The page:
No. 2:  The Rule of Importance

    In any class, on any topic, in any part of life, some things are more important than others.  That's certainly true in this class, and it was true in every class I ever took.  It took me a while, but eventually I discovered that if I could identify those important things, I could do just as well in a course (or even better) AND save a lot of time.  

    How do you identify what's most important?  In the classes I teach, I try to set up a rule of importance and follow it.  The rule is simple: the importance of any fact, principle, or problem solving skill is defined by how much of the subject (or the course) you would lose if you lost that fact, principle, or skill.  

    Finally, a warning.  What a professor tells you they want you to know, and what their exams or papers actually require, never match exactly, in my experience (this includes me).  Apparently, it isn't easy to test in a way that precisely matches the course goals.  Whatever the reason, you need to learn for yourself what's important--both what's important for you in order to understand the class well, and what's important for you in order to do well on the exams or other assessments.  (Hopefullly, what's actually important, according to the exams or papers, actually does match the professor's goals reasonably well.)

OPTIONAL EXAMPLE -- If a third of a course is on Basic Genetics, and if DNA and Genes are the fundamental units of genetics, then if you don't understand DNA and genes, then you're going to missunderstand a third of the course.  So, questions that require knowledge of DNA and genes are virtually certain.  On the other hand, a lecture may have also have spent time upon one type of RNA, 'interference RNA', and discussed how it can block the expression of a particular gene.  If you forget about interference RNA, you've lost an understanding of one way of blocking gene function, but you may still understand almost all of genetics.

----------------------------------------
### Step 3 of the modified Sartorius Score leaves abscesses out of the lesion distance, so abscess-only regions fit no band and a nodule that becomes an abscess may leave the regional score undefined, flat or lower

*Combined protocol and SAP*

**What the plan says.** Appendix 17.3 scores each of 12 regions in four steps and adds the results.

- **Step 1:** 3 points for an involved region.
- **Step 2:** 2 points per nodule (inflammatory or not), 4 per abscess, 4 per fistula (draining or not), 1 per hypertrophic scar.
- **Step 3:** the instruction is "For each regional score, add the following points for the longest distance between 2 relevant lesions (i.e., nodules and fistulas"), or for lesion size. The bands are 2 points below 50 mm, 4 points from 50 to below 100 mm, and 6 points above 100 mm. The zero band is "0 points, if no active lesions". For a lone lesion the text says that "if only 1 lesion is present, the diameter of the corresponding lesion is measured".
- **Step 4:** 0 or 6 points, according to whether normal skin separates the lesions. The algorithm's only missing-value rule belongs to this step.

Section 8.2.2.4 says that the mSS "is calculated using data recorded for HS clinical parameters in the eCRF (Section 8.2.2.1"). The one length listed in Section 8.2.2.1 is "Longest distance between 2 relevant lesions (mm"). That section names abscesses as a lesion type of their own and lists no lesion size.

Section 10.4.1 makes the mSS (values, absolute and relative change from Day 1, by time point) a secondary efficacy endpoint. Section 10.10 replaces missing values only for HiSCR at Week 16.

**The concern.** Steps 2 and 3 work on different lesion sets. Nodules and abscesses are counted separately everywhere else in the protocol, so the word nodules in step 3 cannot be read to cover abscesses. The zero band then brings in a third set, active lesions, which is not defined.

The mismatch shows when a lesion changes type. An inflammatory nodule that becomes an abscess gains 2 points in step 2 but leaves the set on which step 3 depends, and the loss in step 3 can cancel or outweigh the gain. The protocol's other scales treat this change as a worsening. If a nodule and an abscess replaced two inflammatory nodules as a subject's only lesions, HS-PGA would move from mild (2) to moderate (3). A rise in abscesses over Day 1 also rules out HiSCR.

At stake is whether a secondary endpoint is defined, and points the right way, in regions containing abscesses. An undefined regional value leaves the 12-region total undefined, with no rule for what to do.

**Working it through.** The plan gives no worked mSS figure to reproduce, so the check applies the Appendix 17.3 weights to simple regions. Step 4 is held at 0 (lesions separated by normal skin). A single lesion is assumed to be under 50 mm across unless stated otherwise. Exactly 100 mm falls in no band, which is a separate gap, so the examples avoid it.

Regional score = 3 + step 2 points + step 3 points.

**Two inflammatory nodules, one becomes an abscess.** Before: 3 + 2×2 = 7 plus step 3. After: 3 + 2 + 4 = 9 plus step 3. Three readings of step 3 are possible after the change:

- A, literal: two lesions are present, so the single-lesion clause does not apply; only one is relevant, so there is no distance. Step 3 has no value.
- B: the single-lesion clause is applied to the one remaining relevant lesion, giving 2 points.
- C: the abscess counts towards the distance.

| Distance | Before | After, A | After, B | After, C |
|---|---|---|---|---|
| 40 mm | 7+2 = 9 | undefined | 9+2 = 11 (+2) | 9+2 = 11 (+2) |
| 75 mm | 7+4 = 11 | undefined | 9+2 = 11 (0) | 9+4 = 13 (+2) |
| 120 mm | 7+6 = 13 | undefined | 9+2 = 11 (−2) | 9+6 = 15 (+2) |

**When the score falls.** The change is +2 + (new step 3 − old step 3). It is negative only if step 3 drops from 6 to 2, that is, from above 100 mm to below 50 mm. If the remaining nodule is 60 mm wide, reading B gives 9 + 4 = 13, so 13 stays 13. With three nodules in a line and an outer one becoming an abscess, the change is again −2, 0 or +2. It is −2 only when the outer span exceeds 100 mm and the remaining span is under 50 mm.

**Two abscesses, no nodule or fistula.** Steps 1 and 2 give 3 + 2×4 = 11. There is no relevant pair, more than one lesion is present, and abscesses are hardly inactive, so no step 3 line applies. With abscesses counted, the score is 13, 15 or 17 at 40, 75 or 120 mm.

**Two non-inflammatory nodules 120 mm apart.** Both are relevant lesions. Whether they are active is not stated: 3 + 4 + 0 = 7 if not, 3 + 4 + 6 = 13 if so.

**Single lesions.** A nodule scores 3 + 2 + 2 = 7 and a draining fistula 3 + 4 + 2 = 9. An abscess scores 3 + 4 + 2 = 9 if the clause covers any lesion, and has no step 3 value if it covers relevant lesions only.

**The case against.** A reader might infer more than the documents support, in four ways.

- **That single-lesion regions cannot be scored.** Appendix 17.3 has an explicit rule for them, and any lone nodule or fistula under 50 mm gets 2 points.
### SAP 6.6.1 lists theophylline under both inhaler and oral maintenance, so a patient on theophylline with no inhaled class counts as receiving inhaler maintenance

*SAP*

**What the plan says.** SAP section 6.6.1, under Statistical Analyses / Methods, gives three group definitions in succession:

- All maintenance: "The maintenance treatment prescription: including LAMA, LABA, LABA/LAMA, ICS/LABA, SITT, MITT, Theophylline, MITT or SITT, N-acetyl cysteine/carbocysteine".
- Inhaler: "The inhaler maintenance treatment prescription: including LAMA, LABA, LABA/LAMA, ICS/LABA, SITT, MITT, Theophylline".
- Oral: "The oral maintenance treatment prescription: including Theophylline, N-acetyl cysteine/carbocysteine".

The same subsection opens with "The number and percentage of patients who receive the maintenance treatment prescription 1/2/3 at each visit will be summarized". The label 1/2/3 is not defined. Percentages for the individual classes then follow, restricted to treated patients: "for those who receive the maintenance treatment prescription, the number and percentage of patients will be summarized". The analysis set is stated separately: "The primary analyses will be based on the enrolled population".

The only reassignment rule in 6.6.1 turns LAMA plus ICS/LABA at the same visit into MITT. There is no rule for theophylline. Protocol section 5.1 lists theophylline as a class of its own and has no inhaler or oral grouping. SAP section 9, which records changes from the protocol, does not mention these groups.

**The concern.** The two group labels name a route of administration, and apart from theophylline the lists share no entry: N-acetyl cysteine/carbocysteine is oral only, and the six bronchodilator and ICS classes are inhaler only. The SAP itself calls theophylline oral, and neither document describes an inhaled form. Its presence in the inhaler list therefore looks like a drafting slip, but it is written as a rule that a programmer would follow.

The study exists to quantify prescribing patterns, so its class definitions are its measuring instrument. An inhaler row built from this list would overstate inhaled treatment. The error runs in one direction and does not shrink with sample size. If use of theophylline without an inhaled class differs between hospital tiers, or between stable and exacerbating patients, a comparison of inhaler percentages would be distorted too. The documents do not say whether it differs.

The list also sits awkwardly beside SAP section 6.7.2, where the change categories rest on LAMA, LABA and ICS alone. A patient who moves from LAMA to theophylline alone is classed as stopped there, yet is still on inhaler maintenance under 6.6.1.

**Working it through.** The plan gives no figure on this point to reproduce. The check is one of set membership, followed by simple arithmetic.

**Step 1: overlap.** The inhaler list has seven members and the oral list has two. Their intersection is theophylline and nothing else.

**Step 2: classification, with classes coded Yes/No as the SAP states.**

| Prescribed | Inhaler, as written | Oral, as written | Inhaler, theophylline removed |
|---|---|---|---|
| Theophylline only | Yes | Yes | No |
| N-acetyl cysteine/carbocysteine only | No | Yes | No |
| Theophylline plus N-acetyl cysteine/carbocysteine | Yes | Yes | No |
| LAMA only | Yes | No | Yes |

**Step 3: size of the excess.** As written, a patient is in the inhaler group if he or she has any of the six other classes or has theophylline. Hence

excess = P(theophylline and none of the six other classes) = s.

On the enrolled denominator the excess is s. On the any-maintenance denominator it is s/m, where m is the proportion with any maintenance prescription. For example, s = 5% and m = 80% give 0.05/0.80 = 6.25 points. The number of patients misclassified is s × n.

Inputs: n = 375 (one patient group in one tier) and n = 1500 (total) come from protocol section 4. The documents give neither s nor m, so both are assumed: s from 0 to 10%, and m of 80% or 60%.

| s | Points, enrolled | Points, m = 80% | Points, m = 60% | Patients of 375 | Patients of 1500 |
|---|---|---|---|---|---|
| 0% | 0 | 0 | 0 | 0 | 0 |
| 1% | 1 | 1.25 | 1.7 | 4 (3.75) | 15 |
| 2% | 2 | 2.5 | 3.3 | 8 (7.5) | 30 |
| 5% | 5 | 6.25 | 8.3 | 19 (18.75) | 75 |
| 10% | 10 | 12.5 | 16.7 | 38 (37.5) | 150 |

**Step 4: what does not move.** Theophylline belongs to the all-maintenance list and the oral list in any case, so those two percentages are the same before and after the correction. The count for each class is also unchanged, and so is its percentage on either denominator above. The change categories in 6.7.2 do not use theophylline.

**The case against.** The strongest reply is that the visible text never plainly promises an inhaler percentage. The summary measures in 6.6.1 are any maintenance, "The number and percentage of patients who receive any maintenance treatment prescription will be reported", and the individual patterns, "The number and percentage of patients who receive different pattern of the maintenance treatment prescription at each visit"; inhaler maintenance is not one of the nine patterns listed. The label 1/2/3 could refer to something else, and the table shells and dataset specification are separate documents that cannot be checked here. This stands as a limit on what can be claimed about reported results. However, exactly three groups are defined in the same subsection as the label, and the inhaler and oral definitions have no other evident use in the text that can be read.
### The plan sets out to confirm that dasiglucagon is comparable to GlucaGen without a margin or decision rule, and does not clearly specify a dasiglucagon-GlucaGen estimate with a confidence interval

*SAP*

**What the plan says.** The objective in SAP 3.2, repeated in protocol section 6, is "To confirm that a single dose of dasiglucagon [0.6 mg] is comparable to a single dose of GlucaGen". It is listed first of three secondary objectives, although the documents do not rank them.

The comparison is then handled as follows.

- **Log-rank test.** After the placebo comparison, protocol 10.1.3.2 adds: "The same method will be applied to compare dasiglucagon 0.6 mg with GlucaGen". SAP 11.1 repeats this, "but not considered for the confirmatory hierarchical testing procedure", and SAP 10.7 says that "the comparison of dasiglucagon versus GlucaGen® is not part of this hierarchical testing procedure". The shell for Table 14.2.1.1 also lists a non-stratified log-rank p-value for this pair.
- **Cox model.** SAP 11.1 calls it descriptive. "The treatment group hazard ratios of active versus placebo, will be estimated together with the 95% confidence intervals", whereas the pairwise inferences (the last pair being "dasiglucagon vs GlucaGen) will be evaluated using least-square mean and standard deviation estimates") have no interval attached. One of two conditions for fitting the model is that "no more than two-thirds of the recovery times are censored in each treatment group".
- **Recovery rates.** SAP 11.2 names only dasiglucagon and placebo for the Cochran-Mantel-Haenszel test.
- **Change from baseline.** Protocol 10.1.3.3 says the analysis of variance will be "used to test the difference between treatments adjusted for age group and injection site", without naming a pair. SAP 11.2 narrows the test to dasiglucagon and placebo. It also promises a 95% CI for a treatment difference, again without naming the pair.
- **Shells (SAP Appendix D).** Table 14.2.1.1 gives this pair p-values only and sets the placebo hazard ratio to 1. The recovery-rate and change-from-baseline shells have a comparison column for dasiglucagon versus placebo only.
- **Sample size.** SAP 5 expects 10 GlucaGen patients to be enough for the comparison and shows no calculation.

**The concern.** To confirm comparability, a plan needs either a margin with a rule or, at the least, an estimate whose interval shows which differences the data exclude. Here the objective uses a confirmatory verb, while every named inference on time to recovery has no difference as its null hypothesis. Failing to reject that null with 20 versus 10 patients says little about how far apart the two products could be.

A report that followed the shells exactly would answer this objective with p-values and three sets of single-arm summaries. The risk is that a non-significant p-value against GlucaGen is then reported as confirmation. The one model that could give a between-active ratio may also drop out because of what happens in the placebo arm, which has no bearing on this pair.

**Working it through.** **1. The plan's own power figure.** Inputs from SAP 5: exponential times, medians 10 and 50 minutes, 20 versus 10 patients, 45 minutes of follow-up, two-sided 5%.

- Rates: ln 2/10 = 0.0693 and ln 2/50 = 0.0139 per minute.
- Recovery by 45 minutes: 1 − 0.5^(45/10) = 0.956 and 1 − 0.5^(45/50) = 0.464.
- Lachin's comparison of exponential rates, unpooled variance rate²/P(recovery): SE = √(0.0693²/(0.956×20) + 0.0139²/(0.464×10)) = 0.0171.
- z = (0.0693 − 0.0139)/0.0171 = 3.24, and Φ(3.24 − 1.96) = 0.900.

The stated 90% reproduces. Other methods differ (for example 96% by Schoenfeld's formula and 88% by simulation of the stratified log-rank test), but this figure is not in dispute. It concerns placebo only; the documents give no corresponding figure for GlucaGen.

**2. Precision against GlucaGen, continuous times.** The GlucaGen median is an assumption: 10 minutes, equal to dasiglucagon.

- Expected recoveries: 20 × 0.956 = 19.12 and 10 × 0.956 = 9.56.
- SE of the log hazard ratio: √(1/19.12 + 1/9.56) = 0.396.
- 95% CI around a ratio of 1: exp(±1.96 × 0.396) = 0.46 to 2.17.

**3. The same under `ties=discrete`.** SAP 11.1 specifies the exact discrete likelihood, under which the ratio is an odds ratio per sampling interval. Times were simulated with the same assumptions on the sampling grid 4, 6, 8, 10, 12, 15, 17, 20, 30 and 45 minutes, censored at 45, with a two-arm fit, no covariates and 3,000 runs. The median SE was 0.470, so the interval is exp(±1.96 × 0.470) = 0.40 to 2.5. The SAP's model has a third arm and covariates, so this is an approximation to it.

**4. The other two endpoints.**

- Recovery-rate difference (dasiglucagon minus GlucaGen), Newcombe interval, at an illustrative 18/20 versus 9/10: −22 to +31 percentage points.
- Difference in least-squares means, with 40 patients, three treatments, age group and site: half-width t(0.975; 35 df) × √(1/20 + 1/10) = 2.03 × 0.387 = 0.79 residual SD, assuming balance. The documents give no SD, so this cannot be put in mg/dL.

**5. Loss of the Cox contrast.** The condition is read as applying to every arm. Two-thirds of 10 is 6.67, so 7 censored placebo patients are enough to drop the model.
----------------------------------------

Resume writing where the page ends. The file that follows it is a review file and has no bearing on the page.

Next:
So, you have easy decisions.  First make sure that you understand DNA and genes.  Not only are they more likely to be on the exam, they are more likely to be a substantial number of points on the exam.  Once you really understand DNA and genes, only then learn about interference RNA.  Interference RNA might matter, but interference RNA is only one of many secondary aspects of genetics that might be on the exam.  Even if you know that a professor concentrates most exam questions on these kinds of secondary topics in a course, you still need to understand DNA and genetics in order to understand how to answer questions about  interference RNA.

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Last updated  9/01/2009
College of William and Mary, Department of Biology